5. Whom to include: The participants should include all members of the incident response team and other appropriate stakeholders and parties. Organizers should identify appropriate individuals to facilitate the exercise and manage its execution. External team members, such as outside counsel, crisis communications professionals or forensics examiners, often participate to simulate how the enterprise would respond to a real incident. These external players will have experience participating in or leading tabletops at other organizations, and may have valuable insights to share.
6. How to plan: The value of this exercise will increase exponentially in relation to how much planning goes into it. Organizers should draft a detailed script of events and be prepared to circulate unexpected developments to participants as the story unfolds. This script will have a parallel timeline to help participants appreciate the real-world timing and delays that can impede a response. It is also important that at least one nonparticipant observe the exercise and take notes.
7. What type of scenarios: Tabletop scenarios often have the potential to expose coordination breakdown or highlight areas for improvement. Scenarios also frequently simulate events that would demand unexpected combinations of response activities, disrupt normal business or contingency processes, and/or challenge participants to adapt the procedures they have already developed to novel or unfamiliar problems. For example, one tabletop conducted by the Financial Services Information Sharing and Analysis Center began with maintenance locating a non-standard issue smoke detector plugged into a network cable and concluded with a crippling DDOS attack.
8. How to facilitate: Effective planning can help ensure that participants engage meaningfully in the scenario and fulfill their roles as if the event were real. Ground rules for how the exercise will work should be communicated clearly to all participants before it begins. However, because the purpose of the exercise is to train the participants, the facilitators should be prepared to step in if participants appear flustered, embarrassed or unsure of what to do next. It is important for facilitators to communicate that the exercise is not a test seeking to grade participants on whether they have the right answers. Rather, it is an opportunity to improve their capacity to respond to incidents, and for the company to fine-tune its incident response plan and other policies.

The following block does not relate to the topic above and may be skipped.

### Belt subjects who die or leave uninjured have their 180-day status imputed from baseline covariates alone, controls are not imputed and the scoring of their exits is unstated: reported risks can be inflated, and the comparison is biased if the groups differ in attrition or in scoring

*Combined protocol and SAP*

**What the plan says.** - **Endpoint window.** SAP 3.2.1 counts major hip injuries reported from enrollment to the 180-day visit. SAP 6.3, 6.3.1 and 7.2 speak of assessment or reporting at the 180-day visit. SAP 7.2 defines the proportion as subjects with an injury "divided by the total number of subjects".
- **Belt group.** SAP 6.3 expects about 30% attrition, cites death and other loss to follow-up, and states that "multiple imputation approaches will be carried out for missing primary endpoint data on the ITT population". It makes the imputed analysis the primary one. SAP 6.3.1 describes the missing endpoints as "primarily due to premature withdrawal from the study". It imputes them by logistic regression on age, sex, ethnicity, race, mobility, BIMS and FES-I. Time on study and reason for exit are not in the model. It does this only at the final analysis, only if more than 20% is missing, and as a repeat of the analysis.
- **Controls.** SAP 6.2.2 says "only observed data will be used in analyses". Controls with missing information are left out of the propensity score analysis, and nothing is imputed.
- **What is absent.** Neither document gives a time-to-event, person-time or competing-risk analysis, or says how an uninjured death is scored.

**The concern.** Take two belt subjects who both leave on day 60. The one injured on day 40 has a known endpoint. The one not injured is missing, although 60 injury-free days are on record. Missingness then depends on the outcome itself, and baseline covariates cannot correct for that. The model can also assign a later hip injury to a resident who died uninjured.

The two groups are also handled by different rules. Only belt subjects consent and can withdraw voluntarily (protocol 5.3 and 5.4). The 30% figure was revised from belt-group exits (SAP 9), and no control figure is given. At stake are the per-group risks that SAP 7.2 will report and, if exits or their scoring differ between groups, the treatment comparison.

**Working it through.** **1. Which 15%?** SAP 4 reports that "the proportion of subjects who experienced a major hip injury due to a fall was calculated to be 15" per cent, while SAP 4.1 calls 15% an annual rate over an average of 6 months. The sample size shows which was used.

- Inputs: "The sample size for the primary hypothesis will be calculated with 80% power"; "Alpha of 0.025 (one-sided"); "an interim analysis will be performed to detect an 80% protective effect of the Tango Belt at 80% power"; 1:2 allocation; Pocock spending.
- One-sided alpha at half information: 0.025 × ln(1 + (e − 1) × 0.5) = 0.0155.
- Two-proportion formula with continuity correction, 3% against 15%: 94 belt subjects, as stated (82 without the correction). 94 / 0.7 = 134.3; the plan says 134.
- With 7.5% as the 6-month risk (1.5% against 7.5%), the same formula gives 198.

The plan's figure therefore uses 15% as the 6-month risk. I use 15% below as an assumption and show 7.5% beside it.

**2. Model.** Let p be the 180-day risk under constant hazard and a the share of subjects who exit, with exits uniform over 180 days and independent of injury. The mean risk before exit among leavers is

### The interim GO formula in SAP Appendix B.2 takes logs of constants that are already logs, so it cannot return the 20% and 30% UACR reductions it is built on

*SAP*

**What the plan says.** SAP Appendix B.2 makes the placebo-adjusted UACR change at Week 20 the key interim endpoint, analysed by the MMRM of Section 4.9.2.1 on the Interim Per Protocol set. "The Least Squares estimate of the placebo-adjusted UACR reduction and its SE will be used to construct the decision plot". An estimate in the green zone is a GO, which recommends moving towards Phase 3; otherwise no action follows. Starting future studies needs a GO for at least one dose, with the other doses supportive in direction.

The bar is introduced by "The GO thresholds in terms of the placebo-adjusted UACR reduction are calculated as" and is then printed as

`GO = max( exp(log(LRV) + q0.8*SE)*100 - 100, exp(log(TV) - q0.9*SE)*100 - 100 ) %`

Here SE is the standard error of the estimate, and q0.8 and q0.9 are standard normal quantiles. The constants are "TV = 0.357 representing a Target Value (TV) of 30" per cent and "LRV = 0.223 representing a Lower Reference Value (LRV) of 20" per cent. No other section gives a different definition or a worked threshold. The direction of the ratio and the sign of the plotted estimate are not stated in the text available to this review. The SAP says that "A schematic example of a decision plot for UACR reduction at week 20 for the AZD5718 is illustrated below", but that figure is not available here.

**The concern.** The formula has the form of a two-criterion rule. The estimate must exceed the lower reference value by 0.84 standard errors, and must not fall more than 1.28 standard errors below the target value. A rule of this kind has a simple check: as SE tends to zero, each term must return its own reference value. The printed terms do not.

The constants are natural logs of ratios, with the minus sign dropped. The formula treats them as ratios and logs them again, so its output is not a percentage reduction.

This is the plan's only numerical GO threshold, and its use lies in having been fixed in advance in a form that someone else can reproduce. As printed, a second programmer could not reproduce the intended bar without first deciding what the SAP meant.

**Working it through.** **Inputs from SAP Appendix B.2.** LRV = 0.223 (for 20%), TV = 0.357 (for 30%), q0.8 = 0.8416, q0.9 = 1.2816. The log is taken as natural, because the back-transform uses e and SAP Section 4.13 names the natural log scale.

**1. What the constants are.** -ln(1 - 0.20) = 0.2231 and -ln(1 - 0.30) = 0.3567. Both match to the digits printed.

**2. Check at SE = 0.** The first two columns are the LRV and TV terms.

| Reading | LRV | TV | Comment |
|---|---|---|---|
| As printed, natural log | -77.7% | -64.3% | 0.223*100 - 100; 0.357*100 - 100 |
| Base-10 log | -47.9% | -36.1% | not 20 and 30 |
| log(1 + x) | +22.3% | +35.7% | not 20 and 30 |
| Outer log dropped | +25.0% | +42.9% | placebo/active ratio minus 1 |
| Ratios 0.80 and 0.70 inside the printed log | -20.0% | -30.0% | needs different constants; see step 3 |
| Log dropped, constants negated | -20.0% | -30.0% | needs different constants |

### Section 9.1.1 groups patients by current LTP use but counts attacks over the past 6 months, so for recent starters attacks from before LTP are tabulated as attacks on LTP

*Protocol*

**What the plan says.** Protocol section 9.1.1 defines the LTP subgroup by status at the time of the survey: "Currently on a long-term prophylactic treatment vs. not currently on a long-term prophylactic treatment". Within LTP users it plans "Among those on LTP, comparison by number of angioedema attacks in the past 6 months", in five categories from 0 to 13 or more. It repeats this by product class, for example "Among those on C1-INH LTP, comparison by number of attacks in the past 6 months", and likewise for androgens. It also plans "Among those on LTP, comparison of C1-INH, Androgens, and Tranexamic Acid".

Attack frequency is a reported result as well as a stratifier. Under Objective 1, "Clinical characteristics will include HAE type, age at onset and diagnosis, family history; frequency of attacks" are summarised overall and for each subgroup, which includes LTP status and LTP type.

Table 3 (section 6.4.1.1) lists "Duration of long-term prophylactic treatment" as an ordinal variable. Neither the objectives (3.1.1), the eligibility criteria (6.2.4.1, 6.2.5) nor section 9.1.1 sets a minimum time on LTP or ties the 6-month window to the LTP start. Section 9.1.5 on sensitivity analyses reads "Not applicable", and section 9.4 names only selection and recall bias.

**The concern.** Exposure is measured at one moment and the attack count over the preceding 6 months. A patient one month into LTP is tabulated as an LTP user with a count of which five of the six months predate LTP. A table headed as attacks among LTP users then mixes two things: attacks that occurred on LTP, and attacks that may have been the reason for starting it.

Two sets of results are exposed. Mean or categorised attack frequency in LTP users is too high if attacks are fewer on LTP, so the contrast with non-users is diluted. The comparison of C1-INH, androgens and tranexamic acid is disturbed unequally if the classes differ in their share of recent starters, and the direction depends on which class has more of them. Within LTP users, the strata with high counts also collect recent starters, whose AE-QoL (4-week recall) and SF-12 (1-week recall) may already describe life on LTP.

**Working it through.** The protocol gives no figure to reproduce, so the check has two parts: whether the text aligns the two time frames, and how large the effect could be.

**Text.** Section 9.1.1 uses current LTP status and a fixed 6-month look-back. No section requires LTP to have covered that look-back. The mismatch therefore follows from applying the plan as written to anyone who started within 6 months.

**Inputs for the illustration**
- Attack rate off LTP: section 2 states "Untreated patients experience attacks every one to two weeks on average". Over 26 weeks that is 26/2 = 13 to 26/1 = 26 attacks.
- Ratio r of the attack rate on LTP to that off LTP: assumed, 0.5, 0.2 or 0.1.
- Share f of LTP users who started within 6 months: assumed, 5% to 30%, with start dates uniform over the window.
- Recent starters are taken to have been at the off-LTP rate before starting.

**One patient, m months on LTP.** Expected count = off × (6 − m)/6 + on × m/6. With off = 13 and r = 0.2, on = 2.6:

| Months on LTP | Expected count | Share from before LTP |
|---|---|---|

9. How to conclude: The primary value of tabletop exercises comes from the lessons distilled from them. Every tabletop should conclude with an "after action review," discussing what worked well and what aspects of the incident response plan or other policies need improvement. A tabletop could also reveal that while the policies are adequate, employee training is lacking or better internal coordination is required. Organizers can solicit input from participants on both the substance of the policies and the character of the exercise. Did the scenarios, information flow, timing and challenges seem realistic to the participants?
10. What to do afterward: Lessons learned from tabletop exercises must then be incorporated into relevant plans and policies. After exercise organizers gather and analyze information from participants, an individual with the requisite authority should ensure that the company's incident response policy and other appropriate policies and practices are modified to reflect the lessons learned. For example, if the tabletop reveals that the incident response is vulnerable to attacks that compromise primary communications systems, then the organization can revise its plan to include provisions for secure backup communications.
An effective tabletop exercise can help a company improve the effectiveness of its response to an actual cybersecurity incident, which will mitigate the potential legal and reputational harm that arises from one. And there's nothing bad about that.
Reprinted with permission from the December 8, 2016 edition of Corporate Counsel © 2016 ALM Properties, Inc. All rights reserved. Further duplication without permission is prohibited.